no, and this is why. I am assuming that the 'electrolizer' method they talk about on the site is refering to the process whereby you bombard the water molecule with a stream of electrons (aka a current of electricity) in order to excite the atoms enough that they break their moleculer (sp?) bond and form smaller strands of hydrogen (a flammable gas) and oxygen (an element that supports burning). you then are left with a highly flammable mix of gasses.
the catch-22 in this whole mess is that the machine has to get the energy for this process from somewhere, it still is plugged into the wall after all. the power station that is providing your electricity, the means used to generate electricity (coal, fossil fuel, biomass, fission, ect.), and the by products of the process (co2 emissions, sulfur dioxide, tainted heavy water, and all other nasty shit) all have to be taken into account before you can call this a "green" (a dubious term to say the least) energy source. San Francisco, with all its green talk, still has 2 fossil fuel plants (hunters point & potrero hill power station, but the surrounding neighborhoods are relatively poor so there is not much said), and there are plans to build four more in the neighborhood in the coming years.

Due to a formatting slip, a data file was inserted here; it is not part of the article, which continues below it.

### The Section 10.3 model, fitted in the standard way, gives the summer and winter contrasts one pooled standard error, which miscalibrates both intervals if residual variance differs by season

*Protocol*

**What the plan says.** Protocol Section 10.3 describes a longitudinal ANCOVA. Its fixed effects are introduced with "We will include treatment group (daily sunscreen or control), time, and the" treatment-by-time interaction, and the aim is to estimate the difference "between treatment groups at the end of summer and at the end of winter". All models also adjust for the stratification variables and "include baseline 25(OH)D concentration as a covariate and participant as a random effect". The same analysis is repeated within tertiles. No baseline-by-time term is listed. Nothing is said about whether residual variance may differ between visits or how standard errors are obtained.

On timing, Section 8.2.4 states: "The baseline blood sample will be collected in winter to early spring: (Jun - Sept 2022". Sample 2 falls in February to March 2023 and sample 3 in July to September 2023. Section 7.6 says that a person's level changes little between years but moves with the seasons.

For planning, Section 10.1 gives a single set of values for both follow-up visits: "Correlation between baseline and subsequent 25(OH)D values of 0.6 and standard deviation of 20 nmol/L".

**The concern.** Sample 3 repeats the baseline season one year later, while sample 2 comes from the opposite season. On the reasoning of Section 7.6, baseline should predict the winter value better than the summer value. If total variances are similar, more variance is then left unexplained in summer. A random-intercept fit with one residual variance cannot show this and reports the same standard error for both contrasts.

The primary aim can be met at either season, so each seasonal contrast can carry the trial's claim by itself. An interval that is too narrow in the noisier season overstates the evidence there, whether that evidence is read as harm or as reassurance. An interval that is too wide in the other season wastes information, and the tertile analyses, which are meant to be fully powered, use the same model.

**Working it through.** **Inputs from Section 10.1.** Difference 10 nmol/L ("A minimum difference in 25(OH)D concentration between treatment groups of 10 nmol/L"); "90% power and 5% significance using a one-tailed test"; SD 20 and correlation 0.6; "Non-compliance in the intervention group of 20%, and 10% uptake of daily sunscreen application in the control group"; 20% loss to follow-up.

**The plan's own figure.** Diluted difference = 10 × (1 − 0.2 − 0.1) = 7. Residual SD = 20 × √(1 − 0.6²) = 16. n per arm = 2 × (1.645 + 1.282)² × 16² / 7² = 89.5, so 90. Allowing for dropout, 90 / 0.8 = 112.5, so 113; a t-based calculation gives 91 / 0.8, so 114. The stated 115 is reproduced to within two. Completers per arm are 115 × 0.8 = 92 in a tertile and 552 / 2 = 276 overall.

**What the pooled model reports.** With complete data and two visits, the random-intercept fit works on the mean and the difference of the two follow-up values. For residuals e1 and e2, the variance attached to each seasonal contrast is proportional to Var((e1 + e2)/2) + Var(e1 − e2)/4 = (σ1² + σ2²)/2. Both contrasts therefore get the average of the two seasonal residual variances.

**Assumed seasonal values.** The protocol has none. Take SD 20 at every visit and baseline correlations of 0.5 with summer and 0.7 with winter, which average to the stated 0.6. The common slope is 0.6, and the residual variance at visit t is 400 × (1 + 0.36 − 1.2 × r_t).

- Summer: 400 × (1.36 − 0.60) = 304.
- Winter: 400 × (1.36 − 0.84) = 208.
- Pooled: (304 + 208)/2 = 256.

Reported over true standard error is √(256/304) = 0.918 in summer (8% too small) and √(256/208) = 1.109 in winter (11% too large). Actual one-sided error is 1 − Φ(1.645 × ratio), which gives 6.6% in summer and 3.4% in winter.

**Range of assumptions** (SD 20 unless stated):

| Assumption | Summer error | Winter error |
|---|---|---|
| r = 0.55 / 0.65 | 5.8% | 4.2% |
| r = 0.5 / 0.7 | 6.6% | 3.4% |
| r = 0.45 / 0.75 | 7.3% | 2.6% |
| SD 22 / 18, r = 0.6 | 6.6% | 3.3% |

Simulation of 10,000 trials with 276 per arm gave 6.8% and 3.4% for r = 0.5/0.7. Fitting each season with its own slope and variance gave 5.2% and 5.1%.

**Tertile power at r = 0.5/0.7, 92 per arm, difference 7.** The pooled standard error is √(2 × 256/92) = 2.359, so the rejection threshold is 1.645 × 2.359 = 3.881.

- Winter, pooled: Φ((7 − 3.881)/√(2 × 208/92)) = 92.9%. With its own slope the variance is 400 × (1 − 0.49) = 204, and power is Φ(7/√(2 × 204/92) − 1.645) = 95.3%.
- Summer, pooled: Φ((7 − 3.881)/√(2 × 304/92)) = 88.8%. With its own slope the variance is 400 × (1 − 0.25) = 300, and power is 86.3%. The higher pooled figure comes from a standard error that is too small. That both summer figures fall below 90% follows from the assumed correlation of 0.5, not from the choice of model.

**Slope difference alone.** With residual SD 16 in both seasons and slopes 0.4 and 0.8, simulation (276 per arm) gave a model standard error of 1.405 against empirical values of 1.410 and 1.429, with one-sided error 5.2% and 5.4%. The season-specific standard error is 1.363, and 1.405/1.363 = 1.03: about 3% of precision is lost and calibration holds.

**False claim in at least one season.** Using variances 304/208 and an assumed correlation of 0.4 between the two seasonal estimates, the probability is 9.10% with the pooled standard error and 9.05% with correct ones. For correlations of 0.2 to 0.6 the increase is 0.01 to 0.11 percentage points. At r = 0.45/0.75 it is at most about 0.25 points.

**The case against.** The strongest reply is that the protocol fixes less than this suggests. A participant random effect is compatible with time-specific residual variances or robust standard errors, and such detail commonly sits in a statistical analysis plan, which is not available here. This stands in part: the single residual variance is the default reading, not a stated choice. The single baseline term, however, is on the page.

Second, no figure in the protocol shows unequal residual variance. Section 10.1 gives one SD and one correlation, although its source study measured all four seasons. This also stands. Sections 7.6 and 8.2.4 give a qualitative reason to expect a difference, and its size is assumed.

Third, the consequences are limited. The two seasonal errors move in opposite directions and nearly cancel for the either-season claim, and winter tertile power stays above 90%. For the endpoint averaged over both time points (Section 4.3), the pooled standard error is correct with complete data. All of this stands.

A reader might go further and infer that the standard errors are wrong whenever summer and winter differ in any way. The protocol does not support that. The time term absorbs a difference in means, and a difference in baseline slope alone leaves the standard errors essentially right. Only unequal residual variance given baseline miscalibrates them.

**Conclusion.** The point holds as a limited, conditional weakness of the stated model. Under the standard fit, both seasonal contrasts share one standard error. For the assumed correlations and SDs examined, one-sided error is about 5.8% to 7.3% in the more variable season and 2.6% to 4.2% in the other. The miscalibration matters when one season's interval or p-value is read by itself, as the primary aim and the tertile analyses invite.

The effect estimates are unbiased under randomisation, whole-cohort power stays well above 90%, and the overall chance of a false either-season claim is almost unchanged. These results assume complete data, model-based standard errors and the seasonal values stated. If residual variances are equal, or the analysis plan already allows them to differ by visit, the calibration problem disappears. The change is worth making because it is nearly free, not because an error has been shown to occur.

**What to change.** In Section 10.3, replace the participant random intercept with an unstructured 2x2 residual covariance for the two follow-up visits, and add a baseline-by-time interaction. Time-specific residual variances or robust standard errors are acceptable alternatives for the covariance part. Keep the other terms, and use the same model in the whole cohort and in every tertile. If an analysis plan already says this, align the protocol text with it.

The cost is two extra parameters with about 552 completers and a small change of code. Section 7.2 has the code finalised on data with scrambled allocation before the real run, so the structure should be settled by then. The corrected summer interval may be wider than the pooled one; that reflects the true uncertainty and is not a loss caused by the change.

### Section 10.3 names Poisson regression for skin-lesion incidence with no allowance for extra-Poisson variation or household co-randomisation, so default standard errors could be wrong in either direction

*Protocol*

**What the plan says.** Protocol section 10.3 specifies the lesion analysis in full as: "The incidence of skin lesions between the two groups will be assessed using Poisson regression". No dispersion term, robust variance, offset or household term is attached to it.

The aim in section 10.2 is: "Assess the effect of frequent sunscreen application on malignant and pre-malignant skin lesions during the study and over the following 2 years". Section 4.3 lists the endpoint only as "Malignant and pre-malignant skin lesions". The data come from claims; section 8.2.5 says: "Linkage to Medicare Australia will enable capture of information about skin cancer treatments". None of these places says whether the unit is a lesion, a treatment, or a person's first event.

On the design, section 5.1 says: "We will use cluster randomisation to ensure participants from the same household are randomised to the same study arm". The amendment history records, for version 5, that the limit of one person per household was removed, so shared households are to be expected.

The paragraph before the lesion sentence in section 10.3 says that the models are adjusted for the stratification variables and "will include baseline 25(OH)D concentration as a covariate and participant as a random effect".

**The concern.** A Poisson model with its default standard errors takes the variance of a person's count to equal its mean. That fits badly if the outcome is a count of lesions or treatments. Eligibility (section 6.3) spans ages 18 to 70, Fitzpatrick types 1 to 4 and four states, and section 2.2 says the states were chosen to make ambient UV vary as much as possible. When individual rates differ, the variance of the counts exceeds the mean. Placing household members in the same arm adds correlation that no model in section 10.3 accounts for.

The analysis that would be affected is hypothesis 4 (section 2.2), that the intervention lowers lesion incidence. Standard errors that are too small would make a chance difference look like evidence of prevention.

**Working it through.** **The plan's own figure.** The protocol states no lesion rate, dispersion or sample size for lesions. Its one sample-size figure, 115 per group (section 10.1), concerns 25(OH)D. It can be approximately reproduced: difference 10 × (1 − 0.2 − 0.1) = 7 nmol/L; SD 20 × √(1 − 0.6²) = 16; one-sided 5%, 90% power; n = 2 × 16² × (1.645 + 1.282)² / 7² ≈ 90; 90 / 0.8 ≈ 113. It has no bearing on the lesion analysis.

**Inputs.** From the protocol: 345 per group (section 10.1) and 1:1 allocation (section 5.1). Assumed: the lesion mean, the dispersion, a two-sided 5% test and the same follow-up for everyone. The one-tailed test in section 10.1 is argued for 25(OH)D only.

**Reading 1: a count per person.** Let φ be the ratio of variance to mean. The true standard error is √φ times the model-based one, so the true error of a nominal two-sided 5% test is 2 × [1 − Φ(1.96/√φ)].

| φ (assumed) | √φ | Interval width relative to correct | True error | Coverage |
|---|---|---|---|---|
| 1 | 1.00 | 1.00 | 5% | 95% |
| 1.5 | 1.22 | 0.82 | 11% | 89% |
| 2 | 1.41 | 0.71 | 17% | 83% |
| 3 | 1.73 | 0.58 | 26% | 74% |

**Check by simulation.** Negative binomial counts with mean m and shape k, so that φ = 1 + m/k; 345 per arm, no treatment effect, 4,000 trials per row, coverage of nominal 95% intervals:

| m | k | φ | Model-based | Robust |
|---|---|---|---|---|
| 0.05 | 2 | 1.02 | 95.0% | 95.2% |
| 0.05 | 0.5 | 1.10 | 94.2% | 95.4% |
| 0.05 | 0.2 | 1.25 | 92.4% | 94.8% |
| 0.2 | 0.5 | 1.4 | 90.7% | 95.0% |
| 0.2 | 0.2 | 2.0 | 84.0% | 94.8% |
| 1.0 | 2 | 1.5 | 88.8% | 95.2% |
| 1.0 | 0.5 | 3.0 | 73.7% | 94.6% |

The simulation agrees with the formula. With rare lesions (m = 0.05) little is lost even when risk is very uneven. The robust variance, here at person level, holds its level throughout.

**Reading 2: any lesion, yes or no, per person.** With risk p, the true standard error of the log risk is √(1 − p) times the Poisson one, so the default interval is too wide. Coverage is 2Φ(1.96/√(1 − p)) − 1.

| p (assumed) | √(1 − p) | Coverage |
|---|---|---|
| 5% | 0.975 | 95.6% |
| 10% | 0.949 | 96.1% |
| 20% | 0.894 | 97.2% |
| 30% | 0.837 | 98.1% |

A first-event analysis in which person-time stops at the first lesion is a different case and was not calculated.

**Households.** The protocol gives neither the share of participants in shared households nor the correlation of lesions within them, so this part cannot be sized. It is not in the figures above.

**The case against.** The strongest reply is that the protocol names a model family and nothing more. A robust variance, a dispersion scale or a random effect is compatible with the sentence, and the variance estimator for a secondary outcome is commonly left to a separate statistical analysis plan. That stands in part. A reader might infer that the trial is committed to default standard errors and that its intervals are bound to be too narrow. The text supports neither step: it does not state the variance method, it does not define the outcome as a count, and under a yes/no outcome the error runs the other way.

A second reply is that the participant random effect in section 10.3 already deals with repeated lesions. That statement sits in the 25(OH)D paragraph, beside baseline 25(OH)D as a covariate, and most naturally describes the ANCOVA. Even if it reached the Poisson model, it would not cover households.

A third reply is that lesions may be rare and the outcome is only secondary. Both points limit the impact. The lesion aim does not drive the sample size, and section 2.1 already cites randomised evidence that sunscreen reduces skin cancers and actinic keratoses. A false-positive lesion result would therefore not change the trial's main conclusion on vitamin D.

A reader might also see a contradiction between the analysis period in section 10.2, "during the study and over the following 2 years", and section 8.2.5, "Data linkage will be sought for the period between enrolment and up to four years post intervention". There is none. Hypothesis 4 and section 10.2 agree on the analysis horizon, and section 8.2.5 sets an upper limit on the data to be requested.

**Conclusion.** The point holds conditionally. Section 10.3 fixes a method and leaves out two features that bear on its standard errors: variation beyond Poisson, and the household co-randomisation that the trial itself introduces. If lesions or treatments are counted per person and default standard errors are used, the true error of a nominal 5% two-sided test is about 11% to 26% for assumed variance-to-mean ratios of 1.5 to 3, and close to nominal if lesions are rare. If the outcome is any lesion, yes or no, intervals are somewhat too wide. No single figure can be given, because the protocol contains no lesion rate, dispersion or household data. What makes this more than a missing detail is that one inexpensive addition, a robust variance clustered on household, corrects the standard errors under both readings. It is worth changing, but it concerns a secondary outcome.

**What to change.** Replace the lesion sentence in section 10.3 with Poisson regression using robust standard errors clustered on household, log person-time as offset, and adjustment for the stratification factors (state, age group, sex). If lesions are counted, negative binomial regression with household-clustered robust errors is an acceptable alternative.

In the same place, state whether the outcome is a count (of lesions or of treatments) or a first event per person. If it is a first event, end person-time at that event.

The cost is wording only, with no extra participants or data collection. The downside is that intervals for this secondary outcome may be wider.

as far as using this product as a fuel additive, it sounds like that would be the most viable option. more combustion for your gallon right?
I try not to be cynical about this, but the fact is that we havent reached the breaking point yet, at 3.20 a gallon people bitch and moan a lot but they still pull out their wallets and pay up.
but do we really have another option?